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A Historic Opportunity for Turkey and Armenia | Commentary

By Solomon P. Ortiz Something just happened in the House of Representatives for the first time in history — something that takes necessary steps to bridge a century-old divide while strengthening U.S. national security interests and enhancing U.S. foreign policy.  

This action, which comes via a resolution introduced on April 29th by Rep. Pete Sessions, R-Texas, aims to jump start the process of repairing relations between two important U.S. allies — Turkey and Armenia. This century of acrimony between the two nations has kept their relationship — and thus, true stability and security — from burgeoning.  

To wit, the vast majority of effort spent here in the United States — by the countries’ vast diaspora, their representative organizations and lawmakers — has been focused on the past. Most notably, they have come to loggerheads over events that happened in 1915. These events were undoubtedly a great tragedy — one that deserves commemoration — but the conversation has been more dominated by what we call the tragedy more than it has been by how we can encourage these nations to come together and look toward the future.  

It is time for that discourse and approach to change.  

Thankfully, on March 29, Sessions, with whom I served in the House for more than a decade — introduced an unprecedented resolution which calls on the president to “work toward equitable, constructive, stable, and durable Armenian-Turkish relations for the next 100 years, based upon the two countries’ common interests and the United States’ significant security interests in the region.”  

There have been commitments to improving Turkish-Armenian relations in the past. Most notably, former secretary of State and current presidential candidate Hillary Rodham Clinton was a strong supporter of the 2009 Zurich Protocols, which would have normalized relations between the nations. She attended the final agreement and signing of the protocols, but was unable to secure the actual ratification of them by each country’s legislative body.  

The failure of the 2009 protocols puts the Turkish-Armenian relationship in a perilous position that should be gravely concerning to us here in the United States. Without Turkey as its tie to the West, Vladimir Putin’s Russia has strengthened its influence throughout Armenia and on policymakers in Yerevan. The result has been an ominous new alignment, brokered by Russia, that brings Armenia into ever-closer relations with a third nation — Iran.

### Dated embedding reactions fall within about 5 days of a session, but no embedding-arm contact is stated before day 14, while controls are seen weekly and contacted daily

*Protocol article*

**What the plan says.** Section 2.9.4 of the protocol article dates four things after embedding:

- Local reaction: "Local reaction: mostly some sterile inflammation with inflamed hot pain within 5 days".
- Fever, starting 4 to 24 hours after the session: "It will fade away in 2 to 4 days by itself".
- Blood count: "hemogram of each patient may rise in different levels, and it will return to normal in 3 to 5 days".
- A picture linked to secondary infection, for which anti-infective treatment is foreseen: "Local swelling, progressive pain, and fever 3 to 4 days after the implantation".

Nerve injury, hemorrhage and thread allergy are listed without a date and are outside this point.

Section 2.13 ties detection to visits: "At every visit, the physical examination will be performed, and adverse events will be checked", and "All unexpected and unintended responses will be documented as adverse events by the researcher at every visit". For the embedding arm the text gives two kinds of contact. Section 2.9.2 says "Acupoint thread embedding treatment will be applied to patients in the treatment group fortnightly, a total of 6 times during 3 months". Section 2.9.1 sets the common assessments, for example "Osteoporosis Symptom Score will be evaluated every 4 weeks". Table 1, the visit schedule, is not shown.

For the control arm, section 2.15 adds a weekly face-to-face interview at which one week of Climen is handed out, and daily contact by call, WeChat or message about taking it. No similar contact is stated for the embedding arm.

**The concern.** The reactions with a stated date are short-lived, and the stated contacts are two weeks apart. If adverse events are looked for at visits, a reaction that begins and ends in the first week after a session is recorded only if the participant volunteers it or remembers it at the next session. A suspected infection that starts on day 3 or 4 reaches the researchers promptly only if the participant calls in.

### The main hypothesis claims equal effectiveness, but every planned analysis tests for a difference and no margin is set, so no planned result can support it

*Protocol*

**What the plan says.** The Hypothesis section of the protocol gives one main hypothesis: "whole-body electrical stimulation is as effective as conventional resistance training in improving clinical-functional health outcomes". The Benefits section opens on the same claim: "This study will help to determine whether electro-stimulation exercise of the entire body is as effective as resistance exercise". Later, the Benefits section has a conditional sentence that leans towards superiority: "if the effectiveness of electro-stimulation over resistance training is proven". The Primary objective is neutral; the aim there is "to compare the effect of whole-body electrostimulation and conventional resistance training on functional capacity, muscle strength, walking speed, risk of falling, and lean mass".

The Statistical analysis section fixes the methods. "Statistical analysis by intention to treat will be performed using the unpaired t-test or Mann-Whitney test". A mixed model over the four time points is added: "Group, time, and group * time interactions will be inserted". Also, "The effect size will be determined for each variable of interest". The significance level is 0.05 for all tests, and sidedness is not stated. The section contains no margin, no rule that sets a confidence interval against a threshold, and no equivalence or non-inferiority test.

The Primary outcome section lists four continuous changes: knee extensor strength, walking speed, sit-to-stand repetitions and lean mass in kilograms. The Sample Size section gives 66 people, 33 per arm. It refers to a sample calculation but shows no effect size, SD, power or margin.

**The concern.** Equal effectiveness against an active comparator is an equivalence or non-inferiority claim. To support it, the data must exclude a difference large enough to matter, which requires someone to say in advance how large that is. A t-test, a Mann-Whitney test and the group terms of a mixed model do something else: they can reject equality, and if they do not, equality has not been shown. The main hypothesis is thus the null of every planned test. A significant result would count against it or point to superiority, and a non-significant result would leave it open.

A new natural gas pipeline and railway connecting Iran and Armenia is living proof of the escalating cooperation, as is the extraordinary recent increase in weekly flights between the two nations – which have gone from three to 50 in just a few years. Meanwhile, Putin’s role has inspired dire analysis from policymakers. Rep. Darrell Issa, R-Calif., for example, warned in a recent subcommittee hearing that “… Armenia’s [new] banking relationship with Iran [has been] authorized, pushed, prodded and cajoled by Russia.”  

The motivation to bring Armenia back into the fold of European nations is thus, self-evident, but normalized relations also stand to substantially benefit Turkey — and a stable Turkey is a key to the United States’ foreign policy. While Turkey is dealing with millions of refugees from the conflict in Syria and concurrently working to keep its borders closed to those trying to join ISIS, its closed relations with Armenia stifle what should be an extremely beneficial affiliation. Normalization would galvanize economic growth in the country’s poorer eastern regions. It would allow the Kurds to reap the benefits of tangible progress, providing that population with an alternative to separatist aggression.  

All of this is to say — a concerted effort to reunite Turkey and Armenia is not just the right thing to do on ethical grounds, it is crucial to the United States’ and allies’ world standing.  

This fact is, by no means, news to many policy makers, but interests have for too long been sidetracked by issues such as the events of 1915. Each year resolutions are introduced, and arguments are made on both sides, regarding events 100 years in the past, while the present and future are swept to the side.  

The issue is understandably emotional. But as difficult as it may be, the future relies on the ability of the great peoples on both sides to move beyond a 100 years of bitterness. It is the obligation of the Congress of the United States, as leaders with a vested interested in the stability and security of Armenia and Turkey, to push a message of open dialogue, not continued hostility.  

The introduction of House Resolution 226 is the first step in that dialogue. For the first time in a long time, members have a path towards encouraging trust and cooperation. Now, we find out if they have the wisdom to take it.  

Former U.S. Rep. Solomon P. Ortiz represented Texas’ 27th congressional district in the House of Representatives from 1983 until 2011. He is an advisor to the Turkish Institute for Progress.

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